Critic Consensus: Whitney shifts from soaring highs to heartbreaking lows with palpable emotion and grace befitting its singular subject.
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Critic Reviews for Whitney
The film is a sad calamity of conflicting narratives as those closest to Houston work through varying stages of honesty and denial.
Whitney Houston just wanted to dance with somebody who loved her. But life moved too fast for the tragic pop diva.
[Kevin Macdonald] knows how to tell a story about a really complicated famous person and try to provide insight into that person that we think we already know.
An explosive and controversial documentary that sheds new light on her tragic and perhaps inevitable fall.
[Macdonald's] "Whitney" is daring both emotionally and aesthetically, and gets to a kind of truth about Houston the public has never known before.
Audience Reviews for Whitney
There have been a lot of documentaries around a lot of tragic celebrity figures recently and it would be easy to lump "Whitney" into this category where it's not hard to predict the beats and insights we can expect to get out of it-I certainly assumed a fair amount prior to walking into the film. That said, and I'm a sucker for music docs and music biopics, "Whitney" is a fascinating look into the life of a global superstar who everyone assumes they know because of this iconic status. The key word there obviously being "assumes" as director Kevin Macdonald (The Last King of Scotland, Marley) smartly presents the story of Houston's life as we thought we knew it and then brings the audience around to the possible truths of the matter as those being interviewed (mostly Houston's close friends and relatives) came to realize certain truths themselves. In doing so, Macdonald essentially comes to pose a theory by way of what is revealed and how these revelations fueled the demons that it always seemed Whitney Houston never possessed. What is referred to as a "double consciousness" is something that seeps its way into every facet of Houston's being and is rather captivating given her life trajectory. Houston was raised in the church, but saw her mother have an affair (with the preacher, no less). She was raised in East Orange, New Jersey-a middle-class suburb-and went to a private all-girls Catholic school, but had roots in Newark. She was bullied in school, but found solace in a single female friend, Robyn Crawford. There was who she was, who she wanted to be, and who she was supposed to be. This only carried into Houston's pop career when she was ultimately bullied by the black community for diverting from her Gospel routes with her troubled relationship and eventual marriage to Bobby Brown seeming more a direct rebuttal to these criticisms than anything else. This is without even going into the topics of her sexuality, her drug use, her role as a mother, her relationship with her father, and how her outlook on each of these aspects of life were influenced from the very beginning. Fortunately, the documentary weaves each of these strands together in expert fashion into a single, complete picture painting a portrait of Houston we've never seen before, but that makes so much more sense and makes her story all the more tragic. There are a handful of quotes given by family members throughout the doc and one by her brother, Gary Garland, that is especially poignant that I won't repeat here as you can hear it in the trailer, but the one that stuck with me most went something along the lines of, "If you don't know yourself, you don't know what can save you." It's hard to believe that in her core, in her soul, Whitney Houston didn't have a solid idea of who she was, but through this portrait Macdonald paints it seems he's landed firmly in the camp that believes Houston was always chasing who she thought she was supposed to be until she didn't care anymore and instead of simply being who she truly was rebelled against that image of who people expected her to be to the point it killed her. Other elements of note are that of how piercing the montage set to "I Wanna Dance with Somebody (Who Loves Me)" comes to be given the reflective nature it is set within and how promising and buoyant young Houston seemed to be. Macdonald also consistently cuts to world events going on at the time of the events the doc is chronicling in the life of Houston as if to lend both a sense of perspective and understanding of the circumstances of that time period; most prominently is that of the fact Houston and her brother, Michael, didn't think of marijuana or cocaine as bad words coming into the eighties...it was just something everyone was doing. Macdonald also acknowledges the tragedy of Houston's daughter, Bobbi Kristina, and that poor, poor baby's incomprehensible childhood and the eventual hardships and misfortunes it bred. Finally, I've seen Houston's star-spangled banner performance a handful of times, but when this film touches on what made her rendition of it so powerful (which in and of itself is really interesting and insightful) I still got chills...twice.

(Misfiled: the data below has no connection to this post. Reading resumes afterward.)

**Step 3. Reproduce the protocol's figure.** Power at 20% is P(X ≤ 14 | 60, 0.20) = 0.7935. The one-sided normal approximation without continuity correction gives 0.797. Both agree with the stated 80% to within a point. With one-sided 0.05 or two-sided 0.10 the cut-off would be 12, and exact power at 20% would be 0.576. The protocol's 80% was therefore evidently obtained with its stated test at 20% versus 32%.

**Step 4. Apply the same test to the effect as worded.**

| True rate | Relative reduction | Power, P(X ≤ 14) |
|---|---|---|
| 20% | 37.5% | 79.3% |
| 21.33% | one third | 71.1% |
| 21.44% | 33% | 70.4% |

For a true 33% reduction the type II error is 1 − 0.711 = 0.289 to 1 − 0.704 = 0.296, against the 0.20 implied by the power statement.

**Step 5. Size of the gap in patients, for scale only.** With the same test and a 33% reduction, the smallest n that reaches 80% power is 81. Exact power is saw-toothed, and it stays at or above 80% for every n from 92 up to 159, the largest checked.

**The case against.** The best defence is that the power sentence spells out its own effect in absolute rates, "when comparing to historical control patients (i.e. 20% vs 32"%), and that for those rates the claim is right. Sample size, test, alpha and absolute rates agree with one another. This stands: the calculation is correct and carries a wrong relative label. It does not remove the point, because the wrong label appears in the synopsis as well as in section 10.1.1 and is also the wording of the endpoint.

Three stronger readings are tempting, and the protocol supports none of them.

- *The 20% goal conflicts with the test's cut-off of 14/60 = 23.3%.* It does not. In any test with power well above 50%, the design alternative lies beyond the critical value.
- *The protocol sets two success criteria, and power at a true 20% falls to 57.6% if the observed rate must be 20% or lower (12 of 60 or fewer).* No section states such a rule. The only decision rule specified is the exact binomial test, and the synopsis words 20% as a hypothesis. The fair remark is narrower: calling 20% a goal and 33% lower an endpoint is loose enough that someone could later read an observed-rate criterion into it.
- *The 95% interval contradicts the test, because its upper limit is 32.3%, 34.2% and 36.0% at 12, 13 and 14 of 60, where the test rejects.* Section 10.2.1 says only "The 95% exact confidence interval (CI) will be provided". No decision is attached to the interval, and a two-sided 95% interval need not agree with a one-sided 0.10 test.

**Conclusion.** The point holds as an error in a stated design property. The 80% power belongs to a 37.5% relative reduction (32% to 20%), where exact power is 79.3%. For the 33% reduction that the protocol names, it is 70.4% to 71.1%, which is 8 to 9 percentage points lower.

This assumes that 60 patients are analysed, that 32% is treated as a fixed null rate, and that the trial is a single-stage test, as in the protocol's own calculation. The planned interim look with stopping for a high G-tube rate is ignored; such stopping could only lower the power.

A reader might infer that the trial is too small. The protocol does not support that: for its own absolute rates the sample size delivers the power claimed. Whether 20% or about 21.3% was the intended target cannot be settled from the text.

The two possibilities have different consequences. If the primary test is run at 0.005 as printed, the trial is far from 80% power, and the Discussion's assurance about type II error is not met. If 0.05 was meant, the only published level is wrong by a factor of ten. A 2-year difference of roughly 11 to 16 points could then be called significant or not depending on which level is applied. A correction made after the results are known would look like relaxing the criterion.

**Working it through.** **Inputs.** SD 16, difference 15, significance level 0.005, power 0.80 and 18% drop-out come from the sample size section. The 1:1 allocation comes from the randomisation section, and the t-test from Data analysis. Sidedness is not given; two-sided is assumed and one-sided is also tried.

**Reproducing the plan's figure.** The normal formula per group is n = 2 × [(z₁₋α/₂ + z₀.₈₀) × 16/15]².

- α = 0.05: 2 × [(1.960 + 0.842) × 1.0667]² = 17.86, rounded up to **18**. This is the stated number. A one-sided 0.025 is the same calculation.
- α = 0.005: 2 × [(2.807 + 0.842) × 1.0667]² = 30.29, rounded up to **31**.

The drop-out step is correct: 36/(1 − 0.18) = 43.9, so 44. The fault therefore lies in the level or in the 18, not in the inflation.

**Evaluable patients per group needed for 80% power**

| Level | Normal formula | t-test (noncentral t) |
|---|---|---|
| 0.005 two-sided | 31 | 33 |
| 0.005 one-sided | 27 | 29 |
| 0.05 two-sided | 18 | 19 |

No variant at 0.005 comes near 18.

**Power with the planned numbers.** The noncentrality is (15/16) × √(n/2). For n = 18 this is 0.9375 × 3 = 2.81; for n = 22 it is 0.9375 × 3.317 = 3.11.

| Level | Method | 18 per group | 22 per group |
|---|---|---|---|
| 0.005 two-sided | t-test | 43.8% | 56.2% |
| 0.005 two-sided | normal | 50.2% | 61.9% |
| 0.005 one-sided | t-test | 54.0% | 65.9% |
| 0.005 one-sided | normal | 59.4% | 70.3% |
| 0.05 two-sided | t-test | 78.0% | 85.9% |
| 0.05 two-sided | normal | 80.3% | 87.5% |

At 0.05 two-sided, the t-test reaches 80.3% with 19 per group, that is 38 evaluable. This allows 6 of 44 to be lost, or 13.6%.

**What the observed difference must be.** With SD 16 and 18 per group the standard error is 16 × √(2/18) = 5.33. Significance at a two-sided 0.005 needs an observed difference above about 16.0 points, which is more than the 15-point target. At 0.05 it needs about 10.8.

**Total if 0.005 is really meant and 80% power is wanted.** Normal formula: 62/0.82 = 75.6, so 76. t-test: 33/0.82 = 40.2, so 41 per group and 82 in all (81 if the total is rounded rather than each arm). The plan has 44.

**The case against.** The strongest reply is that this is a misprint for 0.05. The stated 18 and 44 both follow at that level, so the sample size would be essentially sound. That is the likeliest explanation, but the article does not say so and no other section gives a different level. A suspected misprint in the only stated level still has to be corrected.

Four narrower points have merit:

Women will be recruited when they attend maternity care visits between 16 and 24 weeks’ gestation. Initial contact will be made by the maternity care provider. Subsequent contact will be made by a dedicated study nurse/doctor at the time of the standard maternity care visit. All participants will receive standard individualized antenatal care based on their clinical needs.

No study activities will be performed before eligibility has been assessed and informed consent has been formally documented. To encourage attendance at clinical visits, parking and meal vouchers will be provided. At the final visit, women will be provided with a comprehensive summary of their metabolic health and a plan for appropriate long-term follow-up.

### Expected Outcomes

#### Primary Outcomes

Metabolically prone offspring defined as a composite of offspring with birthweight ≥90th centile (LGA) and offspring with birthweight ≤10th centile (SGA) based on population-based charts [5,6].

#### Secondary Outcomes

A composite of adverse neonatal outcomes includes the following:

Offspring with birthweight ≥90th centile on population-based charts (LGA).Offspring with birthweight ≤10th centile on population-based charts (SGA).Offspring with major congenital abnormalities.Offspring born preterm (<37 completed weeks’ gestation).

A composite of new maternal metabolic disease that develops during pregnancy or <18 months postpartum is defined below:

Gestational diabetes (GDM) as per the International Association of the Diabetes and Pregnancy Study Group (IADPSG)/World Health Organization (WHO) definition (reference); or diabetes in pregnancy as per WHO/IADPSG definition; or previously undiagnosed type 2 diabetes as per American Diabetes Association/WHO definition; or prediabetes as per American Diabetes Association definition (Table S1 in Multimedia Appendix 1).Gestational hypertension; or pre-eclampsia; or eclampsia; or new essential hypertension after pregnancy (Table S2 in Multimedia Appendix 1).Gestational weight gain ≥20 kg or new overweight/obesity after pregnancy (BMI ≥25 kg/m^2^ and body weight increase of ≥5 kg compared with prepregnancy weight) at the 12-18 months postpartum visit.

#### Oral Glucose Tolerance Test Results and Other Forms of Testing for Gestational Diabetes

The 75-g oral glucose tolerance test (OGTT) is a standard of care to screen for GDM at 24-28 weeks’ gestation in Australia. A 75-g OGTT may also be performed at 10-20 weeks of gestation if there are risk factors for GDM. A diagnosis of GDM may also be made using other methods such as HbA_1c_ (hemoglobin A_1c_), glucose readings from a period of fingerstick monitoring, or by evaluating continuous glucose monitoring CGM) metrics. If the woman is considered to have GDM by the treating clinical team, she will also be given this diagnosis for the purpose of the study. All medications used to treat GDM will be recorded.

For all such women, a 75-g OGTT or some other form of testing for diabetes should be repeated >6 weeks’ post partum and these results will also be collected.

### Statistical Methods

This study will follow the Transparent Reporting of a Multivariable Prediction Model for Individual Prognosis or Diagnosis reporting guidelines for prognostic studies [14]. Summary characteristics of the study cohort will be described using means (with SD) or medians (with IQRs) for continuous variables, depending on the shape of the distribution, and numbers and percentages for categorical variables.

IT'S NOT RIGHT BUT IT'S OKAY - My Review of WHITNEY (3 Stars) When Whitney Houston burst onto the music scene in 1985, the first single, "You Give Good Love" from her debut album failed to excite me. While anyone with ears could tell she had a fantastic voice, the song itself felt like middle of the road pap to me. Same goes for her follow-up single, "Saving All My Love For You". It wasn't until her third single, the poptastic "How Will I Know" that I started drinking the Whitney Kool-Aid. Suddenly, I recognized an adorable, infectious star whose singing cut through the synth production of the time and who skyrocketed to superstardom with a killer music video. I've never gravitated towards the big diva balladeers, so her monster hits after that weren't for me, while at the same time she rightfully earned her spot as one of the greatest vocalists of all time. All of this is to say that coming into the new documentary, WHITNEY, by Kevin Macdonald (THE LAST KING OF SCOTLAND, TOUCHING THE VOID), I was less drawn to her work than I was to her troubled life. I had my concerns that we'd get a sanitized version of her life since the film received the blessings of the Houston estate. Surprisingly, the film turns out to be much more candid than I had anticipated while also featuring Whitney's singing in such a different light and context as to make me a bigger fan than I had been before. More than anything, the film made me angry and sad. Madonald does a fine if heavy-handed job of contextualizing Whitney's upbringing in a poor, riot-filled, civil rights era New Jersey. The daughter of gospel singer Cissy Houston, Whitney grew up singing in the church. Her religious background coupled with childhood traumas could not have been easy on a child who would grow up to deny her true sexuality the world. Although her long-rumored romantic partner, Robyn Crawford, did not participate in this film, her presence is felt in complex ways, including some nastily depressing commentary from Whitney's older brother Gary. [I've since read an interview where Gary shows remorse for his statements in the film about Crawford, but it's pretty damaging stuff nonetheless]. Others state how Crawford felt like the only person in Whitney's circle who truly had her back. It's this relationship between the church and homosexuality which informs the heart of Whitney's tragic life, and yet, so many family members just won't go there. We have to rely on business associates to get the true picture here. Nonetheless, while still highlighting Whitney's troubles, the film excels in celebrating THAT VOICE. In a mesmerizing sequence put together with the music of "I Wanna Dance With Somebody", wonderfully edited by Sam Rice-Edwards, this being his first feature, the filmmakers isolate Whitney's vocals. Her abilities prove to be jaw-dropping. Same goes for her first television appearance on the Merv Griffin Show when she spectacularly performs "Home" from THE WIZ. Other highlights include her famed STAR SPANGLED BANNER performance, which also thoughtfully includes the black community's complicated relationship to that song. I also was moved by footage of Houston performing her iconic hit, I WILL ALWAYS LOVE YOU, to a South African crowd at the end of Apartheid. Her tears in meeting Nelson Mandela felt genuine. We're also treated to the loosey-goosey side of Whitney, which somehow got lost between her diva image and her drug-fueled Bobby Brown years. Not afraid to trash talk Janet Jackson or Paula Abdul, Whitney also seemed to have a wicked, vivacious spirit. When she's adorably cuddling with her mother, and telling her she'll never sell out, you want to reach through the screen and tell her that she's enough. As the film enters its third act, things grow darker and more tragic, especially with one painful 11th hour revelation. Bobby Brown does his best to deflect talk of her drug use, rightfully trying to defend her artistic legacy instead. WHITNEY ends up being a downbeat cautionary tale about the consequences of not asserting one's true identity while also elevating the undeniable talent of a true legend. The film does a good job of having it both ways. I can't say I loved the experience of watching it, but I also appreciated its relevance.